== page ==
“We haven’t really had the finishes that we were wishing for, but all in all we haven’t really tore up much stuff and we’ve have some opportunities to capitalize and just didn’t do it,” said Davies, whose season-best finish is a sixth on May 8 at Needmore Speedway in Norman Park, Ga. “The one at Grand Forks, man, that’s the one that will be hard to forget. I knew we were good there. We took off and got by Jimmy for the lead so I felt pretty sure we had at least a top-five car. I just made a mistake and drove off the track.”
There’s no room for error on the national circuit, a fact Lobb has learned as well.
“It’s tougher than I even could have thought it would be,” Lobb said of the challenge he took on campaigning the Kennedy Motorsports cars on the WoO. “You have to be on the gas all the time. Racing with these guys you learn that you gotta race harder than you ever thought you could run.
“It’s quite a learning curve,” he continued, “but when we go home and race (weekly shows), we’re better now. We find ourselves just driving so much harder than the local guys.”
Lobb hopes his recent improvement on tour will translate over to the home front this week.
“We’ve struggled really bad (on the series),” said Lobb, whose single top-10 finish this season is a ninth, also at Needmore. “We had some motor problems early and got that ironed out, and we got off our page from what we’ve done in the past by trying some new stuff that just didn’t suit me. In the past couple weeks we’ve gone back to what we used to do — back to last year’s plan — and even though our finishes don’t show it, we’ve been much better our last few times out.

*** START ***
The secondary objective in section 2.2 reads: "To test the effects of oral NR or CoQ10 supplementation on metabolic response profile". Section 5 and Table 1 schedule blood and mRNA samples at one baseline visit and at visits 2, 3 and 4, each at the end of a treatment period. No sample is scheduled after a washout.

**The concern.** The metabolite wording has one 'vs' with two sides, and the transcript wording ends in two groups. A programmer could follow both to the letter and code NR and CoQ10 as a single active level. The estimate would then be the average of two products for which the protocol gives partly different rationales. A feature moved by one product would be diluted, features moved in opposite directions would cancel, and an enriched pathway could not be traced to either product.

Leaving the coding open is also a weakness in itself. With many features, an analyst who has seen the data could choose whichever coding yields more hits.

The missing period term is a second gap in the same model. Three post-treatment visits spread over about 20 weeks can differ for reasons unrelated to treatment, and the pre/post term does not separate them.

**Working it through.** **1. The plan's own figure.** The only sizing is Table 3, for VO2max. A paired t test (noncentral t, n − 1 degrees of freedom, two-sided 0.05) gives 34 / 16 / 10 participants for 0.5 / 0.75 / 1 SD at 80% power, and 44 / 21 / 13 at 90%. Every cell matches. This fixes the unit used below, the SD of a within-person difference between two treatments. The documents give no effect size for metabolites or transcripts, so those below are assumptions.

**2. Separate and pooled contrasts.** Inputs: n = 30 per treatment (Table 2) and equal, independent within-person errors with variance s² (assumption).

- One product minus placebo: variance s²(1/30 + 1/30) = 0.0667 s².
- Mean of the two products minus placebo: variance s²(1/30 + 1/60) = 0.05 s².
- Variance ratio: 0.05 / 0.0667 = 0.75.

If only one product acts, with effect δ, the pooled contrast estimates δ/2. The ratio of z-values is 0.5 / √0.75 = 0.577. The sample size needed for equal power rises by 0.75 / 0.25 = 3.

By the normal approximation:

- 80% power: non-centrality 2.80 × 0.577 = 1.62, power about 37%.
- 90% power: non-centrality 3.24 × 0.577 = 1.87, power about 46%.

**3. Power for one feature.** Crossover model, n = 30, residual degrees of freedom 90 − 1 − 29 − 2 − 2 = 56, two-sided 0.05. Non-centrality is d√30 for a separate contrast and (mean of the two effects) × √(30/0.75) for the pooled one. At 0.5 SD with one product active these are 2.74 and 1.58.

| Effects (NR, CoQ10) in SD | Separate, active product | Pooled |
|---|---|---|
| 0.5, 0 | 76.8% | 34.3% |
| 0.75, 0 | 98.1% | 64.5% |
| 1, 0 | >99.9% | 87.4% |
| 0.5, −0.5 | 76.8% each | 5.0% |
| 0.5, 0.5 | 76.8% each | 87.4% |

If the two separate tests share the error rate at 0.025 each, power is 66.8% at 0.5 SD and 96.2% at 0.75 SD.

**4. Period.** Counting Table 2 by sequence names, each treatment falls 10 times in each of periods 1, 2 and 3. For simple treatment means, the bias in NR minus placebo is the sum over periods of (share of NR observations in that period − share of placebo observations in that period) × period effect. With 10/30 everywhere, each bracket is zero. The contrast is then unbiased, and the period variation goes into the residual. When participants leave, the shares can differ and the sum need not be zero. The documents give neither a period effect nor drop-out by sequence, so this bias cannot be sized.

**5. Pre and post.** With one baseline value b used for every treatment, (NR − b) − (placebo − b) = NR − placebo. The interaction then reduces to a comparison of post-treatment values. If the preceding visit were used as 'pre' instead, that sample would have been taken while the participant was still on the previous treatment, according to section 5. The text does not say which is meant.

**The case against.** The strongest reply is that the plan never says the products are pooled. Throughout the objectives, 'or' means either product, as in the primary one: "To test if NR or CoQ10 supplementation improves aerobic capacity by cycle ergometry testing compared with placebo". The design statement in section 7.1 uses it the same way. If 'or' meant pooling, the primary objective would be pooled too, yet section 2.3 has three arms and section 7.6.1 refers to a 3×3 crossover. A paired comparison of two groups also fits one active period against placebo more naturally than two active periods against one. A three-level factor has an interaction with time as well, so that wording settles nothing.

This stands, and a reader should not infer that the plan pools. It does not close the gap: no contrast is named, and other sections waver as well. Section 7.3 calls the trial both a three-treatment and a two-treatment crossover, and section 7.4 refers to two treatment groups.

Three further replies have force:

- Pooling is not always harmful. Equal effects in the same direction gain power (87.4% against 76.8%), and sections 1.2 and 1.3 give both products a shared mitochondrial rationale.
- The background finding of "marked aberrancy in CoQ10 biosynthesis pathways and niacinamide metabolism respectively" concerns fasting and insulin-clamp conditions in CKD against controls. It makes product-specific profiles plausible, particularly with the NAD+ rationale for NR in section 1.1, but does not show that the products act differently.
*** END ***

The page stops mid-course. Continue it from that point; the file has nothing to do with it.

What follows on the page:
“I really thought the other night at Grand Forks we had a top-five race car, but we lost our brakes with about 15 to go (and finished 13th). A run like that is encouraging and it’s why I’m looking forward to the season from here on out.”
Racing in front of dozens of family members and friends should help Lobb’s psyche even more.
“I’m definitely excited about these shows,” said Lobb, who since April has been preparing his cars in Davies’s shop in Warren, Pa., as he makes plans to build a new garage of his own. “I get text messages all the time from people at home saying how they can’t wait until we run at our home tracks.”